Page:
Many German states used a guillotine-like device known as a Fallbeil since the seventeenth and eighteenth centuries. Decapitation by guillotine was the usual means of execution in Germany until it abolished the death penalty in 1949. In Nazi Germany, the guillotine was reserved for criminal convicts. It is estimated that some 40,000 persons were guillotined in Germany and Austria between 1933 and 1945. This number includes resistance fighters both in Nazi Germany itself and in those countries that were occupied by them. As these resistance fighters were not part of any regular army they were considered common criminals and were often taken to Germany where they were decapitated. Decapitation was considered a "dishonorable" death, unlike an "honorable" death, such as execution by firing squad.
In Japan, decapitation was a common punishment, sometimes for minor offenses. In addition, decapitation was historically performed as the second step in seppuku (ritual suicide by disembowelment). After the victim had sliced his own abdomen open, another warrior, a selected attendant, (kaishakunin) or second, would strike his head off from behind with a sword to hasten death and to reduce the suffering. The blow was expected to be precise enough to leave intact a small strip of skin at the front of the neck—to spare invited and honored guests the indelicacy of witnessing a decapitated head rolling about, or towards them, whilst spraying blood. Such an event would have been considered inelegant and in bad taste. The sword was expected to be used upon the slightest sign that the practitioner might yield to pain and cry out—avoiding dishonor to him, and to all partaking in the privilege of observing an honorable demise. As skill was involved, only the most trusted warrior was honored enough to take part as the second. The second was usually, but not always, a friend. If a defeated warrior had fought honorably and well, an opponent who wanted to salute his bravery would volunteer to act as his second. Japan continued to use beheading to the end of the nineteenth century, when it was replaced by hanging as the method of execution.
In Scandinavia, decapitation was the usual means of carrying out capital punishment. Noblemen were beheaded with a sword, and commoners with an axe. The last executions by decapitation in Finland in 1825 and Norway in 1876 were carried out with axes. The same was the case in Denmark in 1892. The last decapitation in Sweden in 1910 was carried out with a guillotine.
Decapitation in the twenty-first century
Decapitation by sword in modern times has occurred in jurisdictions subject to Islamic Sharia. Saudi Arabia, Yemen, and Qatar all allow decapitation as a form of capital punishment, but only Saudi Arabia practices it: A curved, single-edged sword is used, in public. Saudi Arabian authorities beheaded four men in February 2007—four Sri Lankan workers were convicted in a Saudi Arabian court for an armed robbery committed in October 2004. Their deaths sparked reactions from the international human rights watchdog Amnesty International, which called on the Saudi authorities to abolish the death sentence.
Militant Islamic groups have carried out so-called "beheadings" with small knives, some as small as pocket knives. Unusually, these "beheadings" begin with cutting the throat, then slowly hacking away at the spine. Historically, most methods of beheading use a heavy, sharp steel blade, cutting through the neck from behind, which quickly severs the spine, then cuts the blood vessels, trachea, and esophagus: A single stroke usually suffices. The frontal approach more closely resembles Dhabiĥa, a method used to slaughter animals, thereby rendering the meat hallal, in which the goal is to drain all the blood from the animal as quickly as possible. Ritual slaughter of this kind does not require decapitation; only the draining of all the blood.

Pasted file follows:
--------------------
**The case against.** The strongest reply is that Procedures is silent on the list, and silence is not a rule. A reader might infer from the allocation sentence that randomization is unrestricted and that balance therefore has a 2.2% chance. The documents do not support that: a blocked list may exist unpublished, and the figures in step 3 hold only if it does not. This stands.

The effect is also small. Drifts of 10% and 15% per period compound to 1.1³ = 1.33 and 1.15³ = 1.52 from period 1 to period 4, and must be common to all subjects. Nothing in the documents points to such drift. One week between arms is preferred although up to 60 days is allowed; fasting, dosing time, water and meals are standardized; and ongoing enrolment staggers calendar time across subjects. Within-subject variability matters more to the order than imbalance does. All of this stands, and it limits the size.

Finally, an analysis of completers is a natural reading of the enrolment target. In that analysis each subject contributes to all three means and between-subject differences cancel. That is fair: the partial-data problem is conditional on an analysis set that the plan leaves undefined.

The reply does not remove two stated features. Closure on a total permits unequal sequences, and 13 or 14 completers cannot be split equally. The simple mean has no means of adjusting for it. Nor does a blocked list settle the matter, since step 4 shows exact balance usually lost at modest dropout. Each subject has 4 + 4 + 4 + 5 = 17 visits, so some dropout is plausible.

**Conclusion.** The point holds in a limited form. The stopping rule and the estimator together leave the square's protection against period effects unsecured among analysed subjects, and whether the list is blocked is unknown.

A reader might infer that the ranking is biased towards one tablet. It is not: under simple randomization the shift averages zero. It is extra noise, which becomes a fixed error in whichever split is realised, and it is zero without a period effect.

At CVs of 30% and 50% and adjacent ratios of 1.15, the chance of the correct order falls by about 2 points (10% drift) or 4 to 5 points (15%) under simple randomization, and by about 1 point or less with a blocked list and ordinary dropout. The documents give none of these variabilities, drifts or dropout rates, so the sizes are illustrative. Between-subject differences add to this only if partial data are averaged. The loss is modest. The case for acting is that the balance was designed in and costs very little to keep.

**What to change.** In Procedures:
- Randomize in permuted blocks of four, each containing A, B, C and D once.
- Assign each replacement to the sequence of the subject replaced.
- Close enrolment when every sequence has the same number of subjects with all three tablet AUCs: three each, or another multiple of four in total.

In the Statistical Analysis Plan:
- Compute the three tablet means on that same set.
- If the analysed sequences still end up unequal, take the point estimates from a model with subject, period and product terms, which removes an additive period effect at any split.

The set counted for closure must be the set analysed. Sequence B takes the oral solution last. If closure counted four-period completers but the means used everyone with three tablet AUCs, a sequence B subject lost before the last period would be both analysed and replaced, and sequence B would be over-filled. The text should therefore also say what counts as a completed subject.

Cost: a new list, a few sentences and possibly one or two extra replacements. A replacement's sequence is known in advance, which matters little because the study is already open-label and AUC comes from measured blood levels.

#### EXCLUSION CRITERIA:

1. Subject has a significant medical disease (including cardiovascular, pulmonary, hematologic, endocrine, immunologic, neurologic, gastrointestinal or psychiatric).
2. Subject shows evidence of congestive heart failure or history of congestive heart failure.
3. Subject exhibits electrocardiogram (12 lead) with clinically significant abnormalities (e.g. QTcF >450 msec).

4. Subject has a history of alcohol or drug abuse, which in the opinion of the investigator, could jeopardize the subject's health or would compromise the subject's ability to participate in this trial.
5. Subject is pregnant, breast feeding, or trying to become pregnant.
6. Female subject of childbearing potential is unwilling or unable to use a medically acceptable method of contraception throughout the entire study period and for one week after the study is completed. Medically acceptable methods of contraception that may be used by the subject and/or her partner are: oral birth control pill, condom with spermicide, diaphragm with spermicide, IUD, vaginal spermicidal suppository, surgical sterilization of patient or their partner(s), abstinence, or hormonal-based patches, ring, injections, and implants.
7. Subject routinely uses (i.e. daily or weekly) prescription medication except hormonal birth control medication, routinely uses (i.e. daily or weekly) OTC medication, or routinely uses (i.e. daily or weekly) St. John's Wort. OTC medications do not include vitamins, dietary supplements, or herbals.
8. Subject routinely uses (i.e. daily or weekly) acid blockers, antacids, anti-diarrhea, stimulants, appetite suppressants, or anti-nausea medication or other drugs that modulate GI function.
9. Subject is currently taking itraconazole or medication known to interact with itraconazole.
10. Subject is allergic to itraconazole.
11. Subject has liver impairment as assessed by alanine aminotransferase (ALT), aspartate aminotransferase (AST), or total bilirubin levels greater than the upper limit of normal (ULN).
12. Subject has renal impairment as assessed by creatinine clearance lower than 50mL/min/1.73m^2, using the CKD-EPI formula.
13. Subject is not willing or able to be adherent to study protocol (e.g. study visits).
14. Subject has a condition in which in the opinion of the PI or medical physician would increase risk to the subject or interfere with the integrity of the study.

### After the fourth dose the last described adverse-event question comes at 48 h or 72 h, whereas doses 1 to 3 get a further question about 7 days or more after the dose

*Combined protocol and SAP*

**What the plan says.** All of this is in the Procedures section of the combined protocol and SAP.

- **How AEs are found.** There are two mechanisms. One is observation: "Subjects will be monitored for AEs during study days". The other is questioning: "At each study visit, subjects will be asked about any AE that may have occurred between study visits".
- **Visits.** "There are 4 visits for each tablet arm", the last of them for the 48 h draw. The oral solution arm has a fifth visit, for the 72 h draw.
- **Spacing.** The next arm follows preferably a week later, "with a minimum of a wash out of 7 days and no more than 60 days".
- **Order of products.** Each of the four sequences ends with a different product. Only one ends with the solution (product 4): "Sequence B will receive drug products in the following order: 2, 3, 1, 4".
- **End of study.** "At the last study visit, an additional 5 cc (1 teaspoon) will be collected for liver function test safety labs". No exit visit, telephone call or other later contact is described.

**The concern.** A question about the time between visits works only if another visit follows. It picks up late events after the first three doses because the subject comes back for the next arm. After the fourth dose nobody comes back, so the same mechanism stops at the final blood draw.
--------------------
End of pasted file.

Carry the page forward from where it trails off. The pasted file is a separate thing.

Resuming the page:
Less orthodox instances of decapitation have also occurred in some areas of Colombia. Marxist FARC guerrilla as well as right-wing paramilitary groups such as the AUC have sometimes used this method to intimidate local populations and political opponents, and it has not been uncommon for criminal gangs of druglords to also make limited use of decapitation on occasion. In 2006, a drug war carried out by Mexico's new president, Felipe Calderón, against druglords and various other criminals caused many beheadings by those druglords in retaliation. The heads were then reportedly tossed into a nightclub and placed in front of various other government buildings accompanied with notes of warning from the druglords. The primary means of decapitation in these cases has been the use of a machete or chainsaw.
In Southern Thailand, there were at least 15 cases where Buddhists were beheaded. Thai officials suspected the attackers were Islamist extremists seeking to separate the Muslim-dominated south from the rest of Thailand.
- John the Baptist in the Gospels
- Saint Alban (around 304)
- Sir William Wallace, (1305)
- Saint Thomas More (1535)
- Anne Boleyn (1536)
- Thomas Cromwell, 1st Earl of Essex (1540)
- Lady Jane Grey (1554)
- Mary, Queen of Scots (1587)
- Ishida Mitsunari (1600)
- Sir Walter Raleigh (1618)
- Oliver Cromwell (1661) Although already dead, he was beheaded by order of Charles II
- Marie Antoinette (1793)
- Georges Danton (1794)
- Antoine Lavoisier (1794)
- Maximilien Robespierre (1794)
- Capital Punishment UK, Beheading. Retrieved May 3, 2007.
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- Council on Foreign Relations, Abu Sayyaf Group (Philippines, Islamist separatists). Retrieved May 2, 2007.
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- Abbott, Geoffrey. Whos Who Of British Beheadings. Andre Deutsch, 2000. ISBN 0233997741
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- Jones, Regina. Losing Our Heads: Beheadings in Literature and Culture. New York University Press, 2005. ISBN 0814742696
- Stahl, Paul H. Histoire de la décapitation. Presses universitaires de France, 1986. ISBN 2130392121